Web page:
The Hilton Mounds
In the northwest portion of the area, a few miles southwest of the village of Hilton, a second series of mounds is located. These are larger than the Rock Lake Mounds and contain multiple burials with the skeletal material complete. The most important of these mounds is the Sykes Mound (S.W. 15-6-16). It is located on a high hill locally known as Medicine Hill, Signal Hill, etc.; but we have preferred to name it the Sykes Mound, in honor of Mr. and Mrs. Alfred Sykes, the owners, whose consent to excavation was always readily given. This mound was partly excavated in 1933 and again in 1943 by a party from the Manitoba Museum Association. In addition to the skeletal material mentioned above, the excavation recovered a triangular projectile point, bone beads, a bone object that could have been used as a pottery marker or was perhaps part of a bone bangle, circular shell necklets and shell pendants. The pendants are similar to those illustrated by Montgomery as coming from the Westbourne Mound (see Montgomery 1908). Copper was apparently used by this prehistoric group, as copper stains are present on some of the bone, although artifacts or ornaments of copper have not been found. So far as the writer can learn pottery of any kind is absent.
Two miles west of the Sykes Mound is the McKay Mound. This was opened by the late Dr. D. A. Stewart of the Ninette Sanitorium, and has been visited by members of the Manitoba Museum Association. The skeletal material and artifacts removed are similar to those from the Sykes Mound. Between the two main tumuli there are a number of smaller mounds so far untouched. We know very little about the people who built the Hilton Mounds. Culturally they appear to have differed from the Rock Lake people. They leave the impression of having been much more artistic. That they were a highly organized group seems evident from the amount of labor involved in building the Sykes and McKay mounds, on the very crest of some of the highest elevations in the Tiger Hill country.
The Lowton Village Site
The most impressive of all the sites in the Rock and Pelican Lake area, is the Lowton Site on the S.W. 26-5-16. It is named in honor of Mr. Harry C. Lowton the owner of the farm, and was discovered by Mr. Frank Brown of Glenora who formerly lived in the Belmont district. The site covers an area of about 20 acres and, with the exception of some small groves of poplar, has been under cultivation for about three decades. During that time Frank Brown and other collectors have found several thousand artifacts of various types and a similar quantity of pottery fragments. The artifacts, particularly the projectile points and knives, display a high standard of workmanship. The pottery is almost equally distinguished.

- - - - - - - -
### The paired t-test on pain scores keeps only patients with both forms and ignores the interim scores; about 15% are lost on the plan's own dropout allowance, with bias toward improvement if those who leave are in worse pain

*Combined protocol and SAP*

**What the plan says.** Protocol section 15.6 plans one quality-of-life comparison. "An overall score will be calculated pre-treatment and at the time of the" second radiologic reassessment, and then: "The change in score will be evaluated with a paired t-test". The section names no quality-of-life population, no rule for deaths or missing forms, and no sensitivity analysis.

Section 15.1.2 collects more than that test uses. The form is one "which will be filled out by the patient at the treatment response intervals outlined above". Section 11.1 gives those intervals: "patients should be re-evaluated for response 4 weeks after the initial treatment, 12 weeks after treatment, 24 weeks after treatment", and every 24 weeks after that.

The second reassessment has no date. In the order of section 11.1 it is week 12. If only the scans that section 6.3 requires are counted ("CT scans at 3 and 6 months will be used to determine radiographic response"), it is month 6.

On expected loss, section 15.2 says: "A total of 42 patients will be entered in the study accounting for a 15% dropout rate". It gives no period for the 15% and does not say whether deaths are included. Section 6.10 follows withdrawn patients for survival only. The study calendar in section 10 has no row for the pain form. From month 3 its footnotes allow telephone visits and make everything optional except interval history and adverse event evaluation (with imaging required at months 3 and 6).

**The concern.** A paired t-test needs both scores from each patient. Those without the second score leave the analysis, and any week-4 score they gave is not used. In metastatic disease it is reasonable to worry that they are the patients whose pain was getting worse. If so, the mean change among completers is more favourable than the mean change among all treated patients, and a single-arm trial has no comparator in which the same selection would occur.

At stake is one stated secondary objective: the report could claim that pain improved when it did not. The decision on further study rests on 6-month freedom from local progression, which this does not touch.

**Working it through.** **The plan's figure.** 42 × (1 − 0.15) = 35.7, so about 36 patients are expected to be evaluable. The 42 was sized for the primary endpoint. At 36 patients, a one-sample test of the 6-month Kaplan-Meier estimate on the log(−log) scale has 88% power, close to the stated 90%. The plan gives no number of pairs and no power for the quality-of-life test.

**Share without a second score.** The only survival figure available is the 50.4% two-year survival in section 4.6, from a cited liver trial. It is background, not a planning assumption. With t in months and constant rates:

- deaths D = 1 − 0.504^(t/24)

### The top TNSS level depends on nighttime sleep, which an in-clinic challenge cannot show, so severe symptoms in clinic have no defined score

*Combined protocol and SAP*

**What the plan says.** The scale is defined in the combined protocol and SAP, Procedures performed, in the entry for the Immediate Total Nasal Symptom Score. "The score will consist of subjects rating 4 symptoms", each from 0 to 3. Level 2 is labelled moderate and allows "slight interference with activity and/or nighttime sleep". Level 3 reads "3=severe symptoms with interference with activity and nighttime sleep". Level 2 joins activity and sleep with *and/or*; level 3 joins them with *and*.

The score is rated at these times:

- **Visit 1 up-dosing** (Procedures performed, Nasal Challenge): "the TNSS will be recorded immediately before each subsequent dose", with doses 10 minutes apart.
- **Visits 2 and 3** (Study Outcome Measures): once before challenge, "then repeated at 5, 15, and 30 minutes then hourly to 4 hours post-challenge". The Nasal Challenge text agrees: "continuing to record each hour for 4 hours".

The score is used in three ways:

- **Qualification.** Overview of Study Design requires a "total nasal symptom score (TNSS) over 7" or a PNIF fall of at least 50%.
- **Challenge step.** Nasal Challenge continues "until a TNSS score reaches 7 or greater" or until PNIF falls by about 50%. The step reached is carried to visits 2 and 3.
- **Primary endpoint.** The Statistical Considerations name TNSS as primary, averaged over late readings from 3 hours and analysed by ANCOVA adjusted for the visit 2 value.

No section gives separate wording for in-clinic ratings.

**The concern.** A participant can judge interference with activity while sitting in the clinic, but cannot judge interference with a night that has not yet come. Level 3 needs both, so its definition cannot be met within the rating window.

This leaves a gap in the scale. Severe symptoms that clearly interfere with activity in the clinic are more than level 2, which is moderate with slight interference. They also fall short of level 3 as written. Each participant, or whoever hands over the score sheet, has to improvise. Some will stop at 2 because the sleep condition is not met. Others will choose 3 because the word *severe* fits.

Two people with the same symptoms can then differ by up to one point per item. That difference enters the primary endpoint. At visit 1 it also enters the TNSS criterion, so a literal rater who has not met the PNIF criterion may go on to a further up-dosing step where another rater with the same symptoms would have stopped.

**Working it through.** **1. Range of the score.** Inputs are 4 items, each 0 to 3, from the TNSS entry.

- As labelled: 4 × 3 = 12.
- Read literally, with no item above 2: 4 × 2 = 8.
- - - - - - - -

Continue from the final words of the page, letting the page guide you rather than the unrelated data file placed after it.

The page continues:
The pottery is grit-tempered and ranges in color from a very dark grey, almost black, to a light buff. The bodies of the pots appear to have been roughened with coarse grass or a paddle. Some rims are plain, but the majority are decorated with cord or incised impressions. Outflaring rims are not numerous and there is some interior decoration. Immediately below the rim on many specimens there occurs a wide variety of cord impressions. Most of this decoration is geometric; two examples, however, in the writers collection have a rainbow cord design quite similar to historic Hidatsa pottery. One example shows an interior slip, two other specimens an attempt at crude effigies.
The majority of the projectile points are straight along the base, notched, triangular in form; and in most cases appear to have been ground along the base. A small percentage are leaf shaped, notched, with a base similar to the pre dominating type. A third type is mainly leaf shaped in outline, notched, with a concave, almost scroll-like, base. These latter points are beautiful examples of Stone Age workmanship. Less than two percent of all the projectile points from the site are un-notched triangular points. Snub-nosed scrapers are plentiful, some of them are flakes with secondary work on one side only, others have been flaked on both the upper and lower surface. Knives are present in a wide variety of types and show equal variation in quality of workship. The oval, triangular and long narrow knives of chalcedony are excellent examples. Drills and graving tools are also present. The material used in the production of the smaller artifacts is rich and varied in color; it covers almost the complete range of suitable stone, and includes obsidian. The bow and arrow was apparently the chief weapon used in securing food and in war; authentic lance points are rare, and the majority of the arrow points, though broad at the base, are small.